- Encourage your child to use all of their senses to describe the odor, not just their nose.
- Discuss a plan with your child about how they can handle undesired odors. This could include holding their nose, breathing through their mouth, taking a whiff of a desired smell or leaving the situation.
- Set expectations for your child when you anticipate interactions with strong odors. Remind them to stay curious to the odor and review your plan.
A few weeks ago, we talked about ways to be proactive, flexible, and collaborative when advocating for your child’s special needs at the start of the school year. Now that schools are fully back in session, parents everywhere are starting to feel the true limitations of virtual and blended learning. Many children—especially those with special needs—are struggling to manage their time, emotions, and workload outside of a traditional learning environment.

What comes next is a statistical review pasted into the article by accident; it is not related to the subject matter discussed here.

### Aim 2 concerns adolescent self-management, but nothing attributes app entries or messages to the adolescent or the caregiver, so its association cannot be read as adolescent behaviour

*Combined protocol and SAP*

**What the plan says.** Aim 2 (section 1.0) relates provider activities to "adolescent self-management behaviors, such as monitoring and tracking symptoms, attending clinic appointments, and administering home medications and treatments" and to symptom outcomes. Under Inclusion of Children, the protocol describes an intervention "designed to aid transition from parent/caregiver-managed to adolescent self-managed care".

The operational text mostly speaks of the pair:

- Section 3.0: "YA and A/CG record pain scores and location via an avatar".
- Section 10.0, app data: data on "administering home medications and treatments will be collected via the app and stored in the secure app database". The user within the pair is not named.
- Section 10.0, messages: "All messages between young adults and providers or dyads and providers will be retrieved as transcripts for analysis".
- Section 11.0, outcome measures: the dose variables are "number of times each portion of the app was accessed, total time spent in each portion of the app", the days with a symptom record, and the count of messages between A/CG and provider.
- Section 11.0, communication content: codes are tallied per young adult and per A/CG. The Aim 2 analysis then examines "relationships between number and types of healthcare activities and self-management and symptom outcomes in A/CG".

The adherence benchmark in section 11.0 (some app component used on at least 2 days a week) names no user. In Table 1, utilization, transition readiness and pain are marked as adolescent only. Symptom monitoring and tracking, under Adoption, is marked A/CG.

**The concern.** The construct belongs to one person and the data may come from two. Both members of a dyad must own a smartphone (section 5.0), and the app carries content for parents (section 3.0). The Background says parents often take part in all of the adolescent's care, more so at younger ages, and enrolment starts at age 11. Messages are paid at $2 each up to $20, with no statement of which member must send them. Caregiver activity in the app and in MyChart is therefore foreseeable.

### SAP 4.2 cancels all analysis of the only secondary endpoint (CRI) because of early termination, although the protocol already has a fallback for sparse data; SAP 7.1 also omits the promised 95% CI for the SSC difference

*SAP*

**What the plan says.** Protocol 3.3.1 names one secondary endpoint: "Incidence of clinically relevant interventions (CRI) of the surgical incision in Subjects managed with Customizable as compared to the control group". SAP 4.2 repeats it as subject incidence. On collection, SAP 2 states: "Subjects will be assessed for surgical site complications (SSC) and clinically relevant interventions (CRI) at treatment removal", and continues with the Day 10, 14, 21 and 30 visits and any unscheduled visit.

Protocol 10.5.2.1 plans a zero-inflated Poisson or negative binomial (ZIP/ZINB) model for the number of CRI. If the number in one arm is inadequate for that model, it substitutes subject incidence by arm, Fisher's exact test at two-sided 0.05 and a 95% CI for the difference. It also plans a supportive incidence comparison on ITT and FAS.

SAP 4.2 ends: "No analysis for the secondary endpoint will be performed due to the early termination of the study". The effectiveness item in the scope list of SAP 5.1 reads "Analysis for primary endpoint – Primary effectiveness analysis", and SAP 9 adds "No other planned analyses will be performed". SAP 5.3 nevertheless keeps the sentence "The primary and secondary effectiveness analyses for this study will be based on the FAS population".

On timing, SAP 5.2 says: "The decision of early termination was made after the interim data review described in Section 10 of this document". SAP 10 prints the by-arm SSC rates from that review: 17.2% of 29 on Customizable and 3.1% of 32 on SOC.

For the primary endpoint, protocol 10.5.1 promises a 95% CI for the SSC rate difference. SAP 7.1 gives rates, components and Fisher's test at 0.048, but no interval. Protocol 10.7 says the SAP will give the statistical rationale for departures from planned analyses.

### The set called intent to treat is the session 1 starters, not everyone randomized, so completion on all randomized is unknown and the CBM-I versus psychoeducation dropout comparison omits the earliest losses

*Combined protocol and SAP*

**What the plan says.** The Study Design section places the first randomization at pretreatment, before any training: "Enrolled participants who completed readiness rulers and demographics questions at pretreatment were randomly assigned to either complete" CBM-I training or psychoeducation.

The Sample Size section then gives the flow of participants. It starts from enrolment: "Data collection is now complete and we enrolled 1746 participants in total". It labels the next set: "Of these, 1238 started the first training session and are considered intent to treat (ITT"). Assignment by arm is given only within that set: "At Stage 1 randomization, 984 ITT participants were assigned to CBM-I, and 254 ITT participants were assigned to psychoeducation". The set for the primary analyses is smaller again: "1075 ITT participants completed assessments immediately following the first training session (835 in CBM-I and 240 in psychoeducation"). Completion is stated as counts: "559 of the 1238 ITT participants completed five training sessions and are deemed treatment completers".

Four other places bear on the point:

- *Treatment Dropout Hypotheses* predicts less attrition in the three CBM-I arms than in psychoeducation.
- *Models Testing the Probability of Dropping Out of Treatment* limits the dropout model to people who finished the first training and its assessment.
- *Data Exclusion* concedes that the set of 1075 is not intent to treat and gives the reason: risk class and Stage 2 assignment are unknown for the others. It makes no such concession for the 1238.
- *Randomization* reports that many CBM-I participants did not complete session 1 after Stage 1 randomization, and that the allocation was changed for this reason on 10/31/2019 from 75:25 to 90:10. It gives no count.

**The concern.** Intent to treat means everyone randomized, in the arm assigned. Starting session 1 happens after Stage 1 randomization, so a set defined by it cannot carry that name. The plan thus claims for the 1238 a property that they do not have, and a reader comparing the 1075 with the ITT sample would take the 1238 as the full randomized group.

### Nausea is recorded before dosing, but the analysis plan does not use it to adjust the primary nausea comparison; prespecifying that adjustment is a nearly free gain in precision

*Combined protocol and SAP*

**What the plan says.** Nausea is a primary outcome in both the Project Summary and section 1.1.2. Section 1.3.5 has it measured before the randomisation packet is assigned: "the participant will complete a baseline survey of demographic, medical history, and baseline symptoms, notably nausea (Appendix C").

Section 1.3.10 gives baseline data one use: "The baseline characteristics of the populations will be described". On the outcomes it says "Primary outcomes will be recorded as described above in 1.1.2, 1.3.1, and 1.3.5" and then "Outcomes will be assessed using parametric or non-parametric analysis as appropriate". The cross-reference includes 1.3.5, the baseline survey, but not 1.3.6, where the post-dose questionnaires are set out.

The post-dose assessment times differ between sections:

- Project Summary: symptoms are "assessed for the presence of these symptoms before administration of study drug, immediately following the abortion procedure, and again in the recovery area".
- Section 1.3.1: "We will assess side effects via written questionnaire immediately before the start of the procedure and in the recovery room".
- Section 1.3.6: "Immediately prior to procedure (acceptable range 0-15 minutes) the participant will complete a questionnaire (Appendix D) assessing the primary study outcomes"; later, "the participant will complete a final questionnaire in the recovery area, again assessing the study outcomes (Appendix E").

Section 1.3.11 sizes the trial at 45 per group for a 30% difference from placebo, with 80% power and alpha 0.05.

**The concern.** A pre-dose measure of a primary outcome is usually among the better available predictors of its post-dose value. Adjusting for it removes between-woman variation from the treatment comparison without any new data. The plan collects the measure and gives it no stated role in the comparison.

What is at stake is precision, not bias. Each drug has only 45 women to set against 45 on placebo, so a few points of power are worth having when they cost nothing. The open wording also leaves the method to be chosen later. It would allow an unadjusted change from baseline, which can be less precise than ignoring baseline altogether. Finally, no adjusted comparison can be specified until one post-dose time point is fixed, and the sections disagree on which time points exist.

Your child might not be getting the support he needs right now, but that doesn’t mean your hands are tied. Below are some possible ways you can go about addressing gaps in your child’s accommodations. Remember, each response has pros and cons, and no solution works for everyone. You might even take different approaches at different points in your child’s life—and that’s okay! As always, only you know where you are on your journey and what feels right for your family right now.
Need someone to talk to about how to structure your child’s school day or advice on how to look for outside resources? Check out our new Caregiver Coaching service!
Option #1: Do nothing.